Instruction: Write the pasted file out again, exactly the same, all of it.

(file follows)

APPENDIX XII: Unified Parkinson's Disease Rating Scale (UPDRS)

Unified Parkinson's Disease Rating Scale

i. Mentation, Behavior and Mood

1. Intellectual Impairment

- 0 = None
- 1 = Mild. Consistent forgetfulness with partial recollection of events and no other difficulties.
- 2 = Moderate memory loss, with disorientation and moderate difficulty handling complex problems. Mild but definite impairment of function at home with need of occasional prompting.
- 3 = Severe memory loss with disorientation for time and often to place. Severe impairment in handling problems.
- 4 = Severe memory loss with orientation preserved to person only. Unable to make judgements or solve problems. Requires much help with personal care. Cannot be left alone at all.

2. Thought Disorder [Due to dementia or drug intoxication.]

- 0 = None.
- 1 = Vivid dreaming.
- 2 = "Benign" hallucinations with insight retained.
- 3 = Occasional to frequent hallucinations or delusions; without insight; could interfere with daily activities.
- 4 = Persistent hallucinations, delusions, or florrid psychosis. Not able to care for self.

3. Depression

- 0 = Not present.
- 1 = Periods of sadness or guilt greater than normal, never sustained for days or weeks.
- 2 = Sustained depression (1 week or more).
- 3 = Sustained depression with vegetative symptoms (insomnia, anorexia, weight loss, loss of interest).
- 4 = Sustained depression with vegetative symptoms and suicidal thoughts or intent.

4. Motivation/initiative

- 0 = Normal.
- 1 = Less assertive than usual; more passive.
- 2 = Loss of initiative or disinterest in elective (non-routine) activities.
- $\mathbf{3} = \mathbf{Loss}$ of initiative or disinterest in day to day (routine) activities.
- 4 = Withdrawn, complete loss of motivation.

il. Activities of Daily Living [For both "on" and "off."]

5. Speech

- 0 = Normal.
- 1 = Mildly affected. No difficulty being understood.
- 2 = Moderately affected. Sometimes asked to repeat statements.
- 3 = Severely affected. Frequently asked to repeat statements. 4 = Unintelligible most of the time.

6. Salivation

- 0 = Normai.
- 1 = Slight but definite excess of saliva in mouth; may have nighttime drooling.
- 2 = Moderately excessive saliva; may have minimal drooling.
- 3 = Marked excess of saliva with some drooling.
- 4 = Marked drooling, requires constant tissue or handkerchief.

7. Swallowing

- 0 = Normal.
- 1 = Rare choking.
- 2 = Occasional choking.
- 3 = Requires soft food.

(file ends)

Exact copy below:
APPENDIX XII: Unified Parkinson's Disease Rating Scale (UPDRS)

Unified Parkinson's Disease Rating Scale

i. Mentation, Behavior and Mood

1. Intellectual Impairment

- 0 = None
- 1 = Mild. Consistent forgetfulness with partial recollection of events and no other difficulties.
- 2 = Moderate memory loss, with disorientation and moderate difficulty handling complex problems. Mild but definite impairment of function at home with need of occasional prompting.
- 3 = Severe memory loss with disorientation for time and often to place. Severe impairment in handling problems.
- 4 = Severe memory loss with orientation preserved to person only. Unable to make judgements or solve problems. Requires much help with personal care. Cannot be left alone at all.

2. Thought Disorder [Due to dementia or drug intoxication.]

- 0 = None.
- 1 = Vivid dreaming.
- 2 = "Benign" hallucinations with insight retained.
- 3 = Occasional to frequent hallucinations or delusions; without insight; could interfere with daily activities.
- 4 = Persistent hallucinations, delusions, or florrid psychosis. Not able to care for self.

3. Depression

- 0 = Not present.
- 1 = Periods of sadness or guilt greater than normal, never sustained for days or weeks.
- 2 = Sustained depression (1 week or more).
- 3 = Sustained depression with vegetative symptoms (insomnia, anorexia, weight loss, loss of interest).
- 4 = Sustained depression with vegetative symptoms and suicidal thoughts or intent.

4. Motivation/initiative

- 0 = Normal.
- 1 = Less assertive than usual; more passive.
- 2 = Loss of initiative or disinterest in elective (non-routine) activities.
- $\mathbf{3} = \mathbf{Loss}$ of initiative or disinterest in day to day (routine) activities.
- 4 = Withdrawn, complete loss of motivation.

il. Activities of Daily Living [For both "on" and "off."]

5. Speech

- 0 = Normal.
- 1 = Mildly affected. No difficulty being understood.
- 2 = Moderately affected. Sometimes asked to repeat statements.
- 3 = Severely affected. Frequently asked to repeat statements. 4 = Unintelligible most of the time.

6. Salivation

- 0 = Normai.
- 1 = Slight but definite excess of saliva in mouth; may have nighttime drooling.
- 2 = Moderately excessive saliva; may have minimal drooling.
- 3 = Marked excess of saliva with some drooling.
- 4 = Marked drooling, requires constant tissue or handkerchief.

7. Swallowing

- 0 = Normal.
- 1 = Rare choking.
- 2 = Occasional choking.
- 3 = Requires soft food.